• Make sure to wash gongura leaves before storing them for long time. Use it immediately as they tend to lose their charm on refrigeration. 

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  1. says

    Hope your daughter is much better.. I remember picking up these leaves and didnt what to do with them! Then made this after browsing.. its really ncie for a change!

  2. says

    Hey Swathi, did u check with dental insurance, and they also have some installment plans . But I know with little ones sick its really hard. This past week both my girls were running very high temp.

    By the way gongura with dal is simply superb. take care of ur little daughter…

  3. says

    If you remove those teeth, I think she won’t get new ones. I have one friend whose son had exact same thing. He is now 8 and no teeth at all. So it’s better u go for second opinion.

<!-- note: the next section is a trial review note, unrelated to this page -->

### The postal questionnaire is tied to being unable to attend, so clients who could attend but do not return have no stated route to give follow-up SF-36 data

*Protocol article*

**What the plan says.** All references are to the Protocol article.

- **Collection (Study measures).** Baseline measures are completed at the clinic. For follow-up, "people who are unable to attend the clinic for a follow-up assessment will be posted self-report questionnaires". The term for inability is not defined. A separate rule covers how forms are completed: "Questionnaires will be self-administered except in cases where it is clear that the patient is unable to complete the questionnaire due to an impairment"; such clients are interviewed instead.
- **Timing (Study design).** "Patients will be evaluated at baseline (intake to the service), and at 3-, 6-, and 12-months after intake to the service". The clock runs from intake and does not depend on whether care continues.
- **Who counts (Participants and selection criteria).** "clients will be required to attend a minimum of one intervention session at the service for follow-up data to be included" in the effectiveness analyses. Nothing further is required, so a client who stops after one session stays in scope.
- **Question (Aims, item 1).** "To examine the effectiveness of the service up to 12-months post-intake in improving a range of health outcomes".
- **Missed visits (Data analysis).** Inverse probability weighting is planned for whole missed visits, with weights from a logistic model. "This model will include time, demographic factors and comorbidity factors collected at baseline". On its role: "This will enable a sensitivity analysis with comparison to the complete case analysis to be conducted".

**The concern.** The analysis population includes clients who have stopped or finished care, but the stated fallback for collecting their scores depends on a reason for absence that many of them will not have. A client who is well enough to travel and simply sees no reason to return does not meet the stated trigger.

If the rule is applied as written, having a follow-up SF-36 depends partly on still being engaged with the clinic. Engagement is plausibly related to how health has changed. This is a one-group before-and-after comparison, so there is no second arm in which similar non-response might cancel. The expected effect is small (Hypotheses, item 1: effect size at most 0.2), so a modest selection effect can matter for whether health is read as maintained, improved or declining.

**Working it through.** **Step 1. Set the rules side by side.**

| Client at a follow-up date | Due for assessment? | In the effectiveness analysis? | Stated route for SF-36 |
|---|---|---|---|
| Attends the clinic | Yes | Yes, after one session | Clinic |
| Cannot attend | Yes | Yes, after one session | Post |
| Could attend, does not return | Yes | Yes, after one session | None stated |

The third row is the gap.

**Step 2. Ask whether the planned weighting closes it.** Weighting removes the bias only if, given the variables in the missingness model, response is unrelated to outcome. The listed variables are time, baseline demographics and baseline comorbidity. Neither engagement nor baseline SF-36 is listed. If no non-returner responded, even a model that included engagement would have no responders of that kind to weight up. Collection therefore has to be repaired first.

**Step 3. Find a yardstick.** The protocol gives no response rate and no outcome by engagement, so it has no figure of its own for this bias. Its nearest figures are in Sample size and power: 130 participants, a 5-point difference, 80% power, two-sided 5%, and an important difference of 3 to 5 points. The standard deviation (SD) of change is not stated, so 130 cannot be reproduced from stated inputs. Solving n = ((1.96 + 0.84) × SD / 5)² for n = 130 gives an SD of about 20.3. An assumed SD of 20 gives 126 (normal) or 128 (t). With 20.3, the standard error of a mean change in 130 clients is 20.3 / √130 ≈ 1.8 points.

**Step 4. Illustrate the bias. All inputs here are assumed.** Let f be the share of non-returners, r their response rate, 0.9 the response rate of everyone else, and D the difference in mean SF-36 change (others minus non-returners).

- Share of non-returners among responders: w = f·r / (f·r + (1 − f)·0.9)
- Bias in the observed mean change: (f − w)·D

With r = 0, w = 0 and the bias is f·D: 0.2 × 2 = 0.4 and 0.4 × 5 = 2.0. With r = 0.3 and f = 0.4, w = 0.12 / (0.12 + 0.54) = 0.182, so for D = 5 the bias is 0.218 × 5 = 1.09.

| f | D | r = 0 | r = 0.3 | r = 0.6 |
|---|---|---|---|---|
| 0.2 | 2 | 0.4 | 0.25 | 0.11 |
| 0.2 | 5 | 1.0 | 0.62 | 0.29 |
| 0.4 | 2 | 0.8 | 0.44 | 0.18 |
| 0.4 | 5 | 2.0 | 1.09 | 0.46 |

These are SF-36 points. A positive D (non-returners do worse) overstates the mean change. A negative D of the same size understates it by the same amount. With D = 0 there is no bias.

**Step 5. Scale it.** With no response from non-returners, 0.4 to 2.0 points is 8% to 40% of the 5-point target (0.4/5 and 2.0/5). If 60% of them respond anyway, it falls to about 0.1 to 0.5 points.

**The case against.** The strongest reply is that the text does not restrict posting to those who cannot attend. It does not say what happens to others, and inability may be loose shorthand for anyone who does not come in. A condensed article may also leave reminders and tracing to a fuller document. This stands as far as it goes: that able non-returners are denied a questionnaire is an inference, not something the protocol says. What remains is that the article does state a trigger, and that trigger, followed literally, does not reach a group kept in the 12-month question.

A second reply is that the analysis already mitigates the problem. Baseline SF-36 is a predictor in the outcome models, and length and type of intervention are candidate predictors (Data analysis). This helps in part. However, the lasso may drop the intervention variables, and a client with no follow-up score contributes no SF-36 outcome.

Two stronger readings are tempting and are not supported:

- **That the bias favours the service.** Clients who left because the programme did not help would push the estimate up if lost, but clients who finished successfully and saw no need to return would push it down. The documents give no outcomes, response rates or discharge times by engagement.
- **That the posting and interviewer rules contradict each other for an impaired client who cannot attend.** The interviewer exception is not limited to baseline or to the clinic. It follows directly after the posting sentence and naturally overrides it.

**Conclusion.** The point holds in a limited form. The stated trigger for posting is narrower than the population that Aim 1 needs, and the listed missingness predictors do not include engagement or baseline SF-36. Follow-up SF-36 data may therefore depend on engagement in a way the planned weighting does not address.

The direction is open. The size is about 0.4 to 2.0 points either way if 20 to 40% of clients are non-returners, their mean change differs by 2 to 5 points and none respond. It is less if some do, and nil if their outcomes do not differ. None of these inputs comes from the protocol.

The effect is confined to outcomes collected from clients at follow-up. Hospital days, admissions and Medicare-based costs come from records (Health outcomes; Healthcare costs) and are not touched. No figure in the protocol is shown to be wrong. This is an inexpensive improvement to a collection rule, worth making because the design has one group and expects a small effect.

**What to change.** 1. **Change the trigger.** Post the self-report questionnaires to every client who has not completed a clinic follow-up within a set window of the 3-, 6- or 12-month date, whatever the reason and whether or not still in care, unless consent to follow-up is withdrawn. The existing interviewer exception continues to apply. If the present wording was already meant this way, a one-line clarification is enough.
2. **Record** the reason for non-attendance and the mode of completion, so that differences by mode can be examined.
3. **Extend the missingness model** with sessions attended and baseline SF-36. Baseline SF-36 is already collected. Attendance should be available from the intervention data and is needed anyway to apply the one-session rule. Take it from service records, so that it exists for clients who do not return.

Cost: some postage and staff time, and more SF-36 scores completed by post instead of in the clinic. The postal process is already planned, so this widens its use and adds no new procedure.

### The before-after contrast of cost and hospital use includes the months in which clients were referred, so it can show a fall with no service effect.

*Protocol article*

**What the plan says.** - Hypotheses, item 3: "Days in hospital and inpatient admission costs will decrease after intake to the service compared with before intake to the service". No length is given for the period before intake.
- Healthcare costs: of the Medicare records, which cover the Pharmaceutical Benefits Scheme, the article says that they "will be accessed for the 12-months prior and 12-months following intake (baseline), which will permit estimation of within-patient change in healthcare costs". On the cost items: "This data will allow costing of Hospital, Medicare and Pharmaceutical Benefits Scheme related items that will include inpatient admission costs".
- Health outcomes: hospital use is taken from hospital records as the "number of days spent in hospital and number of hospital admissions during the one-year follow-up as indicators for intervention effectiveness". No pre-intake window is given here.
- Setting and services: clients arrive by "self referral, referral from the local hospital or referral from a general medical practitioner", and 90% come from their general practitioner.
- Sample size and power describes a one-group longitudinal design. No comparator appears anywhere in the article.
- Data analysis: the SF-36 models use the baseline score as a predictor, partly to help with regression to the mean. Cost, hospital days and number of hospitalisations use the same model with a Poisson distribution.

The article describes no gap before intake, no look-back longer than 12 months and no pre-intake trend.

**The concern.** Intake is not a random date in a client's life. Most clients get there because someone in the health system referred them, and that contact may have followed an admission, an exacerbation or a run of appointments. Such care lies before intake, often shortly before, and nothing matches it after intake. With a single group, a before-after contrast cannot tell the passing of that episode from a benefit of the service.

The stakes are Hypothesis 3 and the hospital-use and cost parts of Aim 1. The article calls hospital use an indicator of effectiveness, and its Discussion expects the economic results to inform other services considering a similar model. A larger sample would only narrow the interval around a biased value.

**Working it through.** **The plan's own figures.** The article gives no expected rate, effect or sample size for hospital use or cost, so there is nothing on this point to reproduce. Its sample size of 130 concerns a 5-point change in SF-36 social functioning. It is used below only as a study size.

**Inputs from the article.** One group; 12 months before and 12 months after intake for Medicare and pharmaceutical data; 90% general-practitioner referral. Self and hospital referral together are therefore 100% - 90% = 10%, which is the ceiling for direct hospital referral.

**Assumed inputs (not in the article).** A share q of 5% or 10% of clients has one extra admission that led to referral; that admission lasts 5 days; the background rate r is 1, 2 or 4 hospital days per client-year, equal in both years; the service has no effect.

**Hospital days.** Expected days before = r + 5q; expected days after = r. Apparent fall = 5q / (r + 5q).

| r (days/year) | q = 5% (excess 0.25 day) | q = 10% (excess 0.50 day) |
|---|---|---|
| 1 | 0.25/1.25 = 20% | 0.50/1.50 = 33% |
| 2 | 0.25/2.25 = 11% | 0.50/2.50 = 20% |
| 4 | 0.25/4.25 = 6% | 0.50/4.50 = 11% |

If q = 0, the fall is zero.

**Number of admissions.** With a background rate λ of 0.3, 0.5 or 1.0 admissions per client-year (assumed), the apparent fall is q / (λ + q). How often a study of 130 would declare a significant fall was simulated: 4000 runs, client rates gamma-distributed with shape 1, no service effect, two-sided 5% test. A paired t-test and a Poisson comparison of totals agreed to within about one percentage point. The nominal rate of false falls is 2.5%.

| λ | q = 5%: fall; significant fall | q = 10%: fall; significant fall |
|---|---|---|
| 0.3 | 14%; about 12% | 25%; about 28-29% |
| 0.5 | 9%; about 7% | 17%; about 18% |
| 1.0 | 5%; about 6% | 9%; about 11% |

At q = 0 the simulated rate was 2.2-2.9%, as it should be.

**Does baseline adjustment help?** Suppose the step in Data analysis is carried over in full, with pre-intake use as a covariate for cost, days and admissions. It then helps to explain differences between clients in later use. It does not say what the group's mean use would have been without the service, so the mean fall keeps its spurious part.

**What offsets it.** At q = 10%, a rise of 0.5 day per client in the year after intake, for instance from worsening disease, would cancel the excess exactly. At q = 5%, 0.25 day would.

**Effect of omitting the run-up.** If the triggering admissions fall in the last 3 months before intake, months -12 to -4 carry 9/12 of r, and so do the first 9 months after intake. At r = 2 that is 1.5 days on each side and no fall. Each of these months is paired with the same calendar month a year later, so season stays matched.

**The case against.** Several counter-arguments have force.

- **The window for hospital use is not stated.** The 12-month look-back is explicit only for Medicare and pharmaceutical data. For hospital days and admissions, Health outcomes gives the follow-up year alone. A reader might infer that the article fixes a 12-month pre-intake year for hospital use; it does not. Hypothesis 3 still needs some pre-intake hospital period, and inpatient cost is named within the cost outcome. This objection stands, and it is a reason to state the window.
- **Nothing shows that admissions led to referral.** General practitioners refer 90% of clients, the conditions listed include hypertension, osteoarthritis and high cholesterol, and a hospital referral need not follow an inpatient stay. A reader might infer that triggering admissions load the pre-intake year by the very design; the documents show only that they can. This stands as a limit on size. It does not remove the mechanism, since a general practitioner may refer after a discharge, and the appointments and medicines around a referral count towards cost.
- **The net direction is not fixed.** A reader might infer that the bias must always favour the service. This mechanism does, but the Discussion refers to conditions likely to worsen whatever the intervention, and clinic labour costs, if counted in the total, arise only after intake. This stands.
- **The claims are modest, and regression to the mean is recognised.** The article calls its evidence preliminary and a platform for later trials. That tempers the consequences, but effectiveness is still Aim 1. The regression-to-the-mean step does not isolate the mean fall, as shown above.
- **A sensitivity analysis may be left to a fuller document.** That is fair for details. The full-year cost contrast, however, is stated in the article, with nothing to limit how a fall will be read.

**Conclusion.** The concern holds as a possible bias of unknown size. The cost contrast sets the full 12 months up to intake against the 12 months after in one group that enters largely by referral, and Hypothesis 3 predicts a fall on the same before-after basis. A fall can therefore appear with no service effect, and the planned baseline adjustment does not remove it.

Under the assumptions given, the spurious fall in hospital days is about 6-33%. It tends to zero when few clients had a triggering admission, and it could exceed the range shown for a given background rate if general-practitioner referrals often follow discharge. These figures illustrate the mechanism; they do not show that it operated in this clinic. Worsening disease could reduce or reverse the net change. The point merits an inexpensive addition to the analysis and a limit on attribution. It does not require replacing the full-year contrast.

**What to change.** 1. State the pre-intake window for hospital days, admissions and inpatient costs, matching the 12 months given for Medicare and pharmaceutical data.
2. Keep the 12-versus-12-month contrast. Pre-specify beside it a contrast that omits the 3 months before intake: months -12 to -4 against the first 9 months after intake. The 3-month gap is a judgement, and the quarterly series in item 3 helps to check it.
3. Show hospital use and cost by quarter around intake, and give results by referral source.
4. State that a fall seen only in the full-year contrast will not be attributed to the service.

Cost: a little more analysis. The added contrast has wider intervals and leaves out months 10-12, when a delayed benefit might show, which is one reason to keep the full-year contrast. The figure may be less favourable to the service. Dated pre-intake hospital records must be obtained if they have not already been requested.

4. says

    Can’t ask for more Swathi..I love such curries.Even I have one in my draft.The combo of drumstick leaves and dal…
    The bowl of umpteen nutrients..

  5. says

    Looks delecious swathi, thanks for updating them with pics. That will help me to find one next time I shop here!! Though I live in AP, didnt have chance of cooking with gongura leaves, will have to try soon!

  6. says

    we love tangy gongura in all forms, its very good for health too, this dal will help us to relish our fav. greens even more, thanks for sharing :-)

  7. says

    I understand your worries,guess the worst thing for a mother is watching their little one in pain and tooth ache can be real hard.My prayers for her to get well very soon..Though we think that they are little they are more stronger and positive than us and will bounce back very soon. The keerai kootu looks wonderful…lovely clicks too !

  8. says

    Toothache scares the hell out of me even at this age… Hope your princess is doing well now.

    The sorrel leaves curry looks delicious.